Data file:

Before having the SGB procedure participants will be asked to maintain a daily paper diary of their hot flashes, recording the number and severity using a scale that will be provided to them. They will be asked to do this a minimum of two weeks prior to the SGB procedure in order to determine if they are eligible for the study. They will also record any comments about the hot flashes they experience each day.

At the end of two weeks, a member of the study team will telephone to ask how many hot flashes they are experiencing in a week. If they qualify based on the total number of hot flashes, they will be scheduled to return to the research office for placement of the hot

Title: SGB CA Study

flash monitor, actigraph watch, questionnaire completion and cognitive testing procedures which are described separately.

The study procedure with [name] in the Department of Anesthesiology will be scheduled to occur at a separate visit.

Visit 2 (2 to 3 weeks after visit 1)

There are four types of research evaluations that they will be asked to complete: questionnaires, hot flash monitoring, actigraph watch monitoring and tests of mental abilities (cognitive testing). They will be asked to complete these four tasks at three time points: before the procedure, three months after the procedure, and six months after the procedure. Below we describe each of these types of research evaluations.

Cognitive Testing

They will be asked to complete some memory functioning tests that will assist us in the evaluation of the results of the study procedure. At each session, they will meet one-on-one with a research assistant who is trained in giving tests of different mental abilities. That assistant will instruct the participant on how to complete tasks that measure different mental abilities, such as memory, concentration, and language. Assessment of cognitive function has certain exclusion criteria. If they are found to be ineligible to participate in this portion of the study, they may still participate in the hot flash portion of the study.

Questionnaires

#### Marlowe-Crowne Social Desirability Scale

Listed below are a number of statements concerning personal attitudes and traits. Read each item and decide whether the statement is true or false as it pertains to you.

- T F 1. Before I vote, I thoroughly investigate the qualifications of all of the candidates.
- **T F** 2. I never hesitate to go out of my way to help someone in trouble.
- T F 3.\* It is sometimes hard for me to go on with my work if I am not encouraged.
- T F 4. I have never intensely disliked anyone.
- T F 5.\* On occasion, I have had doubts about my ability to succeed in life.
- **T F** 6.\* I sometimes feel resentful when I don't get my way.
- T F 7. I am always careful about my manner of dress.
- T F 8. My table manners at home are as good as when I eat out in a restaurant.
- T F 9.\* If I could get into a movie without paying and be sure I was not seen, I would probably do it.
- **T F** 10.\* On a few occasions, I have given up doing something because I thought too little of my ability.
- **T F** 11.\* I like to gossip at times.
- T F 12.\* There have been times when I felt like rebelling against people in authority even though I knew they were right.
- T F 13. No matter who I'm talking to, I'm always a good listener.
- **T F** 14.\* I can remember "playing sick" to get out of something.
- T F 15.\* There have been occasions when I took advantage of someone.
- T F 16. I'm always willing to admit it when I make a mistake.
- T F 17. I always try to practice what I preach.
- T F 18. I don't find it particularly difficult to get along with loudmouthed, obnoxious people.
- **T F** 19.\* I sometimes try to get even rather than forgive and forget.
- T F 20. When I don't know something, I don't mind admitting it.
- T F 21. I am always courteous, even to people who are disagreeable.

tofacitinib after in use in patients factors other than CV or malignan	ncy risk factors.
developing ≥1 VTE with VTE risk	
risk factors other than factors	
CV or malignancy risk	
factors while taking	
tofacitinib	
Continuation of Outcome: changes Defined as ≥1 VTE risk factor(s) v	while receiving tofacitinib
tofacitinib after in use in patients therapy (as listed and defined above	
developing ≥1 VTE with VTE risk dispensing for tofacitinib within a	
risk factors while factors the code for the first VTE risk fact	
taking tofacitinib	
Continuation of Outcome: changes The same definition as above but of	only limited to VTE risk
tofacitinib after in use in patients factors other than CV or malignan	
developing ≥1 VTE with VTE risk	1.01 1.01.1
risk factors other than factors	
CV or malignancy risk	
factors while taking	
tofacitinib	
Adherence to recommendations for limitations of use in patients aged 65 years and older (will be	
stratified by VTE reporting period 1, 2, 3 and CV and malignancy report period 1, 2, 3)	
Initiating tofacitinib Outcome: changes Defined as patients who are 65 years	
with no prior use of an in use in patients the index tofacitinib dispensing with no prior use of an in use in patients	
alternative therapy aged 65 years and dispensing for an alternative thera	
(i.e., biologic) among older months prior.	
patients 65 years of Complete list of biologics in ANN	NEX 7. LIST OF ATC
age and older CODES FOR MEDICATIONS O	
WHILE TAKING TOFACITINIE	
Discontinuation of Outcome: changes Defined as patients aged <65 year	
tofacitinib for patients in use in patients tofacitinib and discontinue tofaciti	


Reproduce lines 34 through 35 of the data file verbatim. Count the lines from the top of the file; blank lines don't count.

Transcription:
tofacitinib after in use in patients factors other than CV or malignan	ncy risk factors.
developing ≥1 VTE with VTE risk	